Mooreabbey Milers Athletic Club's Gerard Hanley keeps in shape during the Covid-19 restrictions
With the swift onset of Covid-19 across the world, solo runs, workouts and at-home gym sessions have become the norm in all sporting clubs across the country.
Running communities have seen rapid changes, with all races still under the blanket ban. Group runs have also been banned and gyms, fitness and leisure centres have closed their doors.
While every runner is suffering from the effects of social distancing, group runs, training and competitive racing are the way that runners socialise and push each other to achieve their goals.
Mooreabbey Milers Athletic Club says the situation should be viewed as an opportunity to focus on what runners can control to get stronger, get faster and aim for a new personal best.
"This forced change of routine can be a huge opportunity to use our body in new ways", says club PRO Lynda Hynes.
"Staying active in a different way will allow your body to rest, decreasing your chances of an overuse injury, while simultaneously strengthening areas previously neglected", she says.
"Running outside remains an incredibly good workout option in the midst of the Covid-19 scare. Running is everything right now, it’s a major stress reliever, it helps maintain sanity and any sense of normality. Here are some of the different areas/runs you can work on:
"A recovery run is a relatively short run performed at an easy pace. Recovery runs serve to add a little mileage to a runner’s training without taking away from performance in the harder, more important workouts that precede and follow them. Recovery runs are best done as the next run after a hard workout such as an interval run. Do your recovery runs as slowly as necessary to feel relatively comfortable, despite lingering fatigue from your previous run. Example: 4 miles easy.
"A base run is a relatively short to moderate length run undertaken at a runner’s natural pace. While individual base runs are not meant to be challenging, they are meant to be done frequently and in the aggregate they stimulate big improvements in aerobic capacity, endurance and running economy. Base runs will make up the bulk of your weekly training mileage. Example: 6 miles at natural pace.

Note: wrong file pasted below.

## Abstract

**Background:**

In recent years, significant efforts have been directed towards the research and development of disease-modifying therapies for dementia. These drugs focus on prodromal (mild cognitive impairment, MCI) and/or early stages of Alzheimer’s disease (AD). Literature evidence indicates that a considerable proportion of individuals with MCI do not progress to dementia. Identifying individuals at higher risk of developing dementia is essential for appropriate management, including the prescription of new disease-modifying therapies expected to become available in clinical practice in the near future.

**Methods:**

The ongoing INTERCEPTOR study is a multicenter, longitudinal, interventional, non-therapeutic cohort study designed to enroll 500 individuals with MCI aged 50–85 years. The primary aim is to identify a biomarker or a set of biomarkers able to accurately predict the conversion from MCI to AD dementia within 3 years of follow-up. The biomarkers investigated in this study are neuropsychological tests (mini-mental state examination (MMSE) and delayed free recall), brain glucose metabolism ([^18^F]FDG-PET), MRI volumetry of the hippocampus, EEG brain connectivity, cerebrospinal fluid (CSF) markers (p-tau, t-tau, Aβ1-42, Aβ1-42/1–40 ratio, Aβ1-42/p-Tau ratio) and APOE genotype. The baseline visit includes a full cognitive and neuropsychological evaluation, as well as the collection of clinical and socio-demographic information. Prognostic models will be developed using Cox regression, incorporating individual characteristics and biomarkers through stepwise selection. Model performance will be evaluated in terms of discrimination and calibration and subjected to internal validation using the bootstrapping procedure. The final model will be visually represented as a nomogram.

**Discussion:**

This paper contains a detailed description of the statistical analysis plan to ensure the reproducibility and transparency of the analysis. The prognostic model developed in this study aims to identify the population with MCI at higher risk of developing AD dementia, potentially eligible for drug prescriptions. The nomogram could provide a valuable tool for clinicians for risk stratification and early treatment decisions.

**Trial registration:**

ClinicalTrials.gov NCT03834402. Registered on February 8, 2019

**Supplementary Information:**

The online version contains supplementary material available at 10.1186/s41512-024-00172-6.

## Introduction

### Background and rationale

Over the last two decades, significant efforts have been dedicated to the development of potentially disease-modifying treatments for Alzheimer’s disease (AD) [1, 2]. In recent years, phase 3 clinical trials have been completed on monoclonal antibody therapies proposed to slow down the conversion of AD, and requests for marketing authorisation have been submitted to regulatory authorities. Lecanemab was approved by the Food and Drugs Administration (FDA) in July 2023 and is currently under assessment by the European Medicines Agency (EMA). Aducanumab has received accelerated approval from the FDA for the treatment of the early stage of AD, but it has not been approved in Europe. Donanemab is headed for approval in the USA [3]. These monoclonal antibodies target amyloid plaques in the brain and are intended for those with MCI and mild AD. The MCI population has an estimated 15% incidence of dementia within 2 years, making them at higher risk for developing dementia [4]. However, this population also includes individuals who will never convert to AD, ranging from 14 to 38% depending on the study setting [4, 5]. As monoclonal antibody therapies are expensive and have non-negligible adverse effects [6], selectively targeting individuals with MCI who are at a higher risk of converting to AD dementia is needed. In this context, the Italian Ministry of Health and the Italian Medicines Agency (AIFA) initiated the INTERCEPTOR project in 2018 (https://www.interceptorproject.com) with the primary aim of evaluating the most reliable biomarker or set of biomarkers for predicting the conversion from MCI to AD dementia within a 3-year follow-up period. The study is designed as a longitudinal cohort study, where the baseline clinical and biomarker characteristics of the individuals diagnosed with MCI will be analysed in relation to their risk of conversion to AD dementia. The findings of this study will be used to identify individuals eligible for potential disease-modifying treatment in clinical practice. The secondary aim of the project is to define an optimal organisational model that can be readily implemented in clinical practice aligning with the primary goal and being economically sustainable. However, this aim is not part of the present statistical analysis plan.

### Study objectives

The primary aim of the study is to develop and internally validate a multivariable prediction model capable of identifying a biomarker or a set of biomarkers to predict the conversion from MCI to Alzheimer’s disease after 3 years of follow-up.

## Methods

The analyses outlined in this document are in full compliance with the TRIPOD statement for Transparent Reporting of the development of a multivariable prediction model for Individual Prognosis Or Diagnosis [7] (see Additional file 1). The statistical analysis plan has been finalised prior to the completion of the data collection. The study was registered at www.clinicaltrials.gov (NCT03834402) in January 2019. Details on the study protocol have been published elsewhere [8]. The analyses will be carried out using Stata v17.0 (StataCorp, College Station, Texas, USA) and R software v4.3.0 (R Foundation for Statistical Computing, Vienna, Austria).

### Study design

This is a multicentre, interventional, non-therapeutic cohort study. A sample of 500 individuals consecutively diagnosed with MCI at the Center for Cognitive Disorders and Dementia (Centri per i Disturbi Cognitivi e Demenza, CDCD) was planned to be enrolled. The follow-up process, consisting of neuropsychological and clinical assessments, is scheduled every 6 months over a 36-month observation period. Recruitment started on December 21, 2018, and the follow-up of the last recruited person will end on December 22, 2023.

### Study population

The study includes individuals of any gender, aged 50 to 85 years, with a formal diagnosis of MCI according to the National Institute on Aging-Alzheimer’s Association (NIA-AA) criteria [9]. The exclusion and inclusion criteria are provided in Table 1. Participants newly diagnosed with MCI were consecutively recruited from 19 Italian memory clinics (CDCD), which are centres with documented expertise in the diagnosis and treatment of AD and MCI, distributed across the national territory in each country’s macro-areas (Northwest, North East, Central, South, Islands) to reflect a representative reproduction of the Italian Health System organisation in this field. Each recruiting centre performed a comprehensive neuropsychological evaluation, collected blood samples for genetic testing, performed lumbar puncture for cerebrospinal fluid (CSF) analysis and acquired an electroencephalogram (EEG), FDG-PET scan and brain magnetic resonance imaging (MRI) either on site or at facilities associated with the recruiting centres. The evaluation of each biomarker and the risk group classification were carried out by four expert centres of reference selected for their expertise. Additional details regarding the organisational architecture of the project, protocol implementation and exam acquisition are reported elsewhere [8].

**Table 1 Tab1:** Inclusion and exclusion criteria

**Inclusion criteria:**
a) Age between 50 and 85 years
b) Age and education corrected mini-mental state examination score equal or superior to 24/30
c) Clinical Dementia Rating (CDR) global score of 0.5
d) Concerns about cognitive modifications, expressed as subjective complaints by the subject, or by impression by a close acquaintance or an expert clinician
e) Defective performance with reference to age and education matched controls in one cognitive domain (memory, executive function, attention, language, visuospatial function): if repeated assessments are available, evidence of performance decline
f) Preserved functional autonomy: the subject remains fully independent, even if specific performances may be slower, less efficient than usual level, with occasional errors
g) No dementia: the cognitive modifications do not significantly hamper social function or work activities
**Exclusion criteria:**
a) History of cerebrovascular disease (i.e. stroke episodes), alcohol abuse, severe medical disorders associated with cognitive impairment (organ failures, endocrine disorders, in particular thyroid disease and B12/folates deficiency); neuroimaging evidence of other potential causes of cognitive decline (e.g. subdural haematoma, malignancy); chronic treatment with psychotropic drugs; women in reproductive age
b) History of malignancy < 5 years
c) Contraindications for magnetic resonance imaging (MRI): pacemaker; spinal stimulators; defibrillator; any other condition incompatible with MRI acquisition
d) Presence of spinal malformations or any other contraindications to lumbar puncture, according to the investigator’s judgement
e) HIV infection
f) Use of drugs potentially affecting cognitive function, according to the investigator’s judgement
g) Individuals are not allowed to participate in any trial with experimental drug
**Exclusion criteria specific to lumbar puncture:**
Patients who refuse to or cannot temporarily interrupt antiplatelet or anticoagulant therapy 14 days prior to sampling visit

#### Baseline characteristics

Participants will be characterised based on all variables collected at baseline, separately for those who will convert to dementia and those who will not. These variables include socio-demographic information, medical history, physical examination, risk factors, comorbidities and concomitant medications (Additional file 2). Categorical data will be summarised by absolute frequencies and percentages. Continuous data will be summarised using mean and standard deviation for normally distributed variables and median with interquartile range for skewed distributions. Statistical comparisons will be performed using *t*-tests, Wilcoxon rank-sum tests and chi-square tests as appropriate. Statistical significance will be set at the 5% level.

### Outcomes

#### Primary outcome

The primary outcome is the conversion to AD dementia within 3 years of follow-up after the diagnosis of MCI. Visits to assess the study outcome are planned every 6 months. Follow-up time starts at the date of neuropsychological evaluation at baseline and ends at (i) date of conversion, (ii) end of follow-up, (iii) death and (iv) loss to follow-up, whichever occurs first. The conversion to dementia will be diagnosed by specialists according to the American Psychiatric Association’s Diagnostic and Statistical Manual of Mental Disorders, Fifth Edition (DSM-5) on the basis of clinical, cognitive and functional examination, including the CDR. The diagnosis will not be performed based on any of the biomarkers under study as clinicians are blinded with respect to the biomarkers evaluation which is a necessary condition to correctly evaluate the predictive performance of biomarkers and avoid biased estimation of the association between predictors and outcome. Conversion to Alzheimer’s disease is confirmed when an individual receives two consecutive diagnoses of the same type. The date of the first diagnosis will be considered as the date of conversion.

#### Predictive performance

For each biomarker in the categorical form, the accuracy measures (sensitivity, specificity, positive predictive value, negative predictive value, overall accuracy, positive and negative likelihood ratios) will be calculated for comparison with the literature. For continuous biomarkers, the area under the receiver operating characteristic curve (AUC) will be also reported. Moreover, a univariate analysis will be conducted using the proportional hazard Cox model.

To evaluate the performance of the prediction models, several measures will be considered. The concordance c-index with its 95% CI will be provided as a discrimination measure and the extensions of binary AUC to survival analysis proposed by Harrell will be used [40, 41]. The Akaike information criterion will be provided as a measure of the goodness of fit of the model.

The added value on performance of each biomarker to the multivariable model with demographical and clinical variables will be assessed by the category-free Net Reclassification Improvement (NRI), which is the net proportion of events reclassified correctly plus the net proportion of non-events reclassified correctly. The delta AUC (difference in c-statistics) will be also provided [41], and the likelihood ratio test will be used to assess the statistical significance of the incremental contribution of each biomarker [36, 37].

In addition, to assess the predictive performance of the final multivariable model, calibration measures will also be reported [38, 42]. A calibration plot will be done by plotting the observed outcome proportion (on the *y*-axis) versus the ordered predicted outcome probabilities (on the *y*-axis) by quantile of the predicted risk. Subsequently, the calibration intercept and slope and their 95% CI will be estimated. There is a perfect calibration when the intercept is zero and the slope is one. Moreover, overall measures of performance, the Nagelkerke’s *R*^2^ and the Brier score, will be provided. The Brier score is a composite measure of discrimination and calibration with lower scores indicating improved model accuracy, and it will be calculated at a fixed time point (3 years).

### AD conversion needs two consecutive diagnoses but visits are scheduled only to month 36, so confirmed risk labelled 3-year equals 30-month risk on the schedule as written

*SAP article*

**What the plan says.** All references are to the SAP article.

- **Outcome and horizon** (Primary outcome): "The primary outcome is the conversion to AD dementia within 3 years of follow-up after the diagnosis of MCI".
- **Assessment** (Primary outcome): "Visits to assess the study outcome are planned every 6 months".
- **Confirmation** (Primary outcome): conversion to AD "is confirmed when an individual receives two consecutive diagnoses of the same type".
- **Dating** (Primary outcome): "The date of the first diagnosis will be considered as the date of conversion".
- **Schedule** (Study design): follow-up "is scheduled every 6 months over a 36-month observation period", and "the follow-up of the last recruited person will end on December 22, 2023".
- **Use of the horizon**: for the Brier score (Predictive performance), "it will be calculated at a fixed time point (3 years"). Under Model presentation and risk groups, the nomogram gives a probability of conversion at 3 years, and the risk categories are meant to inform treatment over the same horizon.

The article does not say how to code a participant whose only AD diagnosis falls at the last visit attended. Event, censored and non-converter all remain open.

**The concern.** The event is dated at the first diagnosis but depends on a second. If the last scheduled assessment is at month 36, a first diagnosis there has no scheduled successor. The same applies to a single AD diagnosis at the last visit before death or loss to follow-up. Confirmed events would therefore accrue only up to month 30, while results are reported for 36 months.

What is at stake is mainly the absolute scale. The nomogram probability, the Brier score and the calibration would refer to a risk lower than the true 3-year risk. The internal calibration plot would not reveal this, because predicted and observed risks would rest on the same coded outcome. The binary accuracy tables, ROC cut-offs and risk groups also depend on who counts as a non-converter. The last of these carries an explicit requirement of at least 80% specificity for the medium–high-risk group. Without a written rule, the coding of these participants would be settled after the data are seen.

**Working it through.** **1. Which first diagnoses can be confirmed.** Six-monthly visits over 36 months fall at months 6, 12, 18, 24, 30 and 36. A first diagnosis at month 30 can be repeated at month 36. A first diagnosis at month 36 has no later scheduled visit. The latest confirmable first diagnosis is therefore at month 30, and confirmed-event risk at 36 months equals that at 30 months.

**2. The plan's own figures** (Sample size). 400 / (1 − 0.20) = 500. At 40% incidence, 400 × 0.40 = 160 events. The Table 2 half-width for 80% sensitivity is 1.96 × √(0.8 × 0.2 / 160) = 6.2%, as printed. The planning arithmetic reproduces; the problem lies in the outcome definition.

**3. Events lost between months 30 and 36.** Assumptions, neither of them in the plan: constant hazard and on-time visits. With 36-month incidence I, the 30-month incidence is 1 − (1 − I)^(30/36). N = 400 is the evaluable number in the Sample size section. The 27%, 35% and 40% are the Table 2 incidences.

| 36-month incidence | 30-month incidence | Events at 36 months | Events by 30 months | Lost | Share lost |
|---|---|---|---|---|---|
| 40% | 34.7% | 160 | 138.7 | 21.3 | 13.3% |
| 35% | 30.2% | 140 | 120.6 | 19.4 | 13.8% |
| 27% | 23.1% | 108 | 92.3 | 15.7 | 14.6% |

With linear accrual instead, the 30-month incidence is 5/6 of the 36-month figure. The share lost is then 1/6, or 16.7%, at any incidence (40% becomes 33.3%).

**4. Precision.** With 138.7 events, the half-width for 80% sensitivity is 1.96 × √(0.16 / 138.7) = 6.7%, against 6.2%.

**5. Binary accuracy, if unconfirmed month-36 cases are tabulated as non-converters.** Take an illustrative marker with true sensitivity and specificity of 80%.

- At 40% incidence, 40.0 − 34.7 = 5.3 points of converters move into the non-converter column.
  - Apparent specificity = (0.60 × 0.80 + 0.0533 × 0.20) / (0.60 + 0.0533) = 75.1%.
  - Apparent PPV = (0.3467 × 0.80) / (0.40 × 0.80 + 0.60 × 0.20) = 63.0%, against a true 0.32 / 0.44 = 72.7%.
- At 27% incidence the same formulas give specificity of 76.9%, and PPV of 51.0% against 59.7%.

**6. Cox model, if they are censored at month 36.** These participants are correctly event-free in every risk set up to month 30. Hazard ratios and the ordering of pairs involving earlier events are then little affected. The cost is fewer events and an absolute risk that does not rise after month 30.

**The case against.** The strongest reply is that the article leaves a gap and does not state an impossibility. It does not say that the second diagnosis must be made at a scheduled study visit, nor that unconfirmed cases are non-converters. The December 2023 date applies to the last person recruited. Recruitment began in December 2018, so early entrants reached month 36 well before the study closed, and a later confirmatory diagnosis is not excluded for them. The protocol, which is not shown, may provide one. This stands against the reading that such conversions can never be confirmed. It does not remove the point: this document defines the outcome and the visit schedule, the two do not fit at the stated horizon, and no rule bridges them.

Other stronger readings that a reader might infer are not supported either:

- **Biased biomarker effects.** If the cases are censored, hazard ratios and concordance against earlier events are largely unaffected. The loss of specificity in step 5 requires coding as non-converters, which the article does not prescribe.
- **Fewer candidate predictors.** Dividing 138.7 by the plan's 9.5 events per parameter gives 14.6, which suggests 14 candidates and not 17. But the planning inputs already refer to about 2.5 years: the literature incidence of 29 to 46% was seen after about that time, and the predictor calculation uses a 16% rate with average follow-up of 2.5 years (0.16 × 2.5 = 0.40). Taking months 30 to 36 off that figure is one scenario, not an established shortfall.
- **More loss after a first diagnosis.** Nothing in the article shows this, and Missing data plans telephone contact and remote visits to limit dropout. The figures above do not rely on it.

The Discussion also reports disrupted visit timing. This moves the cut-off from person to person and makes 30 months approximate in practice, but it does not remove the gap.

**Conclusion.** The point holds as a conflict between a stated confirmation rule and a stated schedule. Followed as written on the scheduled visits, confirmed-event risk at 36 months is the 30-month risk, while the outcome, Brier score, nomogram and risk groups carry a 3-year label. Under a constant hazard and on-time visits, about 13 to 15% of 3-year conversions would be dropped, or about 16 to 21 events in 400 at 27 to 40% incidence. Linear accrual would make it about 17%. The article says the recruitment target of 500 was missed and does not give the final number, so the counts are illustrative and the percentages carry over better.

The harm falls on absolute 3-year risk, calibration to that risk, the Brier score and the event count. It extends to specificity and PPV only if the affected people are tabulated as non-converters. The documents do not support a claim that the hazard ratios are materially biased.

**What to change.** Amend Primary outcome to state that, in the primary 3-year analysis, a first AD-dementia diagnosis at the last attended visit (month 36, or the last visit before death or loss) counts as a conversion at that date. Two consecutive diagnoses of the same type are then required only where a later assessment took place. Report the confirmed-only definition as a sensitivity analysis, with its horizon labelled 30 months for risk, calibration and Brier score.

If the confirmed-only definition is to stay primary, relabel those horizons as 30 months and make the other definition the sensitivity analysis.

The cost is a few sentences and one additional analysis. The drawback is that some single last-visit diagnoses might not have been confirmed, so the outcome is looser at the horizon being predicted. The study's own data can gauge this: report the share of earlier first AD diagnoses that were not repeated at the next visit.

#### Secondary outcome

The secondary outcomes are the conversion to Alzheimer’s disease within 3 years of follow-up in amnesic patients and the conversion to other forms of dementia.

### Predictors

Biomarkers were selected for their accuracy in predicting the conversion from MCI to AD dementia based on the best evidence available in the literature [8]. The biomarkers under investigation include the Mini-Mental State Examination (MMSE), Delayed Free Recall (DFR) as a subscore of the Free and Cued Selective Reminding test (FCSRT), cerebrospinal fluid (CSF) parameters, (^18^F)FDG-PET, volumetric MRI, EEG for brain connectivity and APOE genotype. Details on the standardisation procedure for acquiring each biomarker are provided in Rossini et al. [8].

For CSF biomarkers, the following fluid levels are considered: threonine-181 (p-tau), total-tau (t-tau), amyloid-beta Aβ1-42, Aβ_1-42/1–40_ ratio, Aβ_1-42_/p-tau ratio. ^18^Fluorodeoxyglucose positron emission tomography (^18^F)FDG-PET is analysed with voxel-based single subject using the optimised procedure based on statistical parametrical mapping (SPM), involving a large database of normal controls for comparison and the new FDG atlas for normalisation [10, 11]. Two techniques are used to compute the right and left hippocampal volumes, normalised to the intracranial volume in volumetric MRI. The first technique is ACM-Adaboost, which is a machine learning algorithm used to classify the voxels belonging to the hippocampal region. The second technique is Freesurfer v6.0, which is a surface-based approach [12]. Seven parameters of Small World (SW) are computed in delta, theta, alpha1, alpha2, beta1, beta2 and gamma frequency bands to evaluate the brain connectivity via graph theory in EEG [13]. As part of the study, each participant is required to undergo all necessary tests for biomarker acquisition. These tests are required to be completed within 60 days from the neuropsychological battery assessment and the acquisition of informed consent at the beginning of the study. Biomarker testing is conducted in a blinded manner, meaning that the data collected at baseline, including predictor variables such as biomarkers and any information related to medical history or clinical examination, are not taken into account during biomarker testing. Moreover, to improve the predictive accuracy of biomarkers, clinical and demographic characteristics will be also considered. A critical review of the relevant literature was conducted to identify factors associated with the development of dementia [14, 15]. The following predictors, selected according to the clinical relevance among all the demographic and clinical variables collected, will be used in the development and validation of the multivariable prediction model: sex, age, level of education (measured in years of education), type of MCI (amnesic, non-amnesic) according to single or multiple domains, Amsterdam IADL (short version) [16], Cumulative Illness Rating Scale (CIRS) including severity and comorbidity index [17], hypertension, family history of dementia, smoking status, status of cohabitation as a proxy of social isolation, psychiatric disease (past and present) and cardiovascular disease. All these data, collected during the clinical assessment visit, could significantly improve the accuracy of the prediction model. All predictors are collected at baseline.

"Generally, a long run is a base run that lasts long enough to leave a runner moderately to severely fatigued. The function of a long run is to increase raw endurance. The distance or duration required to achieve this effect depends on your current level of endurance. As a general rule, your longest run should be long enough to give you confidence that raw endurance will not limit you in races. There are many spins you can put on a long run, such as progressing the pace from start to finish or mixing intervals into the run. Example: 15 miles at natural pace.
"A progression run is a run that begins at a runner’s natural pace and ends with a faster segment at anywhere from marathon down to 10k pace. These runs are generally intended to be moderately challenging, harder than base runs but easier than most threshold and interval runs. Because they’re a medium effort workout the recovery time is less than more intense sessions. Example: 5 miles at natural pace plus 1 mile at marathon pace plus 1 mile at half-marathon pace.
"A fartlek workout is a base run that mixes in intervals of varying duration or distance. It’s a good way to begin the process of developing efficiency and fatigue resistance at faster speeds in the early phases of the training cycle, or to get a moderate dose of fast running later in the training cycle in addition to the larger doses provided by tempo and interval workouts. They can also serve as a less structured alternative to a traditional interval session such as a track workout. Example: 6 miles at natural pace with 10 x 1:00 pickups at 5K pace, with 1:00 recoveries mid-run.
"Hill repeats are repeated short segments of hard, uphill running. They increase aerobic power, high-intensity fatigue resistance, pain tolerance, and run-specific strength. The ideal hill on which to run hill repeats features a steady, moderate gradient of 4%- 6%. Hill repetitions are typically done at the end of the base building period as a relatively safe way to introduce harder high intensity training into the programme. Example: 2 miles of easy jogging (warmup) plus 10 x 45 second hill repeats at a hard effort with 2 minute jogging recovery between reps plus 2 miles easy jogging (cooldown).
"A tempo run is a sustained effort at lactate threshold intensity, which is the fastest pace that can be sustained for one hour in highly fit runners and the fastest pace that can be sustained for 20 minutes in less fit runners. Tempo or threshold runs serve to increase the speed you can sustain for a prolonged period of time and to increase the time you can sustain that relatively fast pace. These runs should include warm-up mileage, the increased effort in the middle of the run and then cool down miles at the end. Example: 1 mile of easy jogging (warmup) plus 4 miles at lactate threshold pace plus 1 mile of easy jogging (cooldown).
"Interval workouts consist of repeated shorter segments of fast running, separated by slow jogging or standing recoveries. This format enables a runner to pack more fast running into a single workout than he or she could with a single prolonged fast effort to exhaustion. Short intervals are 100 to 400m segments run at roughly 1,500m race pace or faster. Example: 1 mile of easy jogging (warmup) plus 10 x 300m at 1 mile race pace with 200m jogging recoveries plus 1 mile of easy jogging (cooldown).
"Long intervals are 600 to 1,200m segments run at 5K race pace. Example: 1 mile of easy jogging (warmup) plus 5 x 1K at 5K race pace with 400m jogging recoveries plus 1 mile of easy jogging (cooldown).
"Remember, stay within a two kilmetres radius of your home. Stay safe and healthy, take a deep breath. Everything is going to be okay".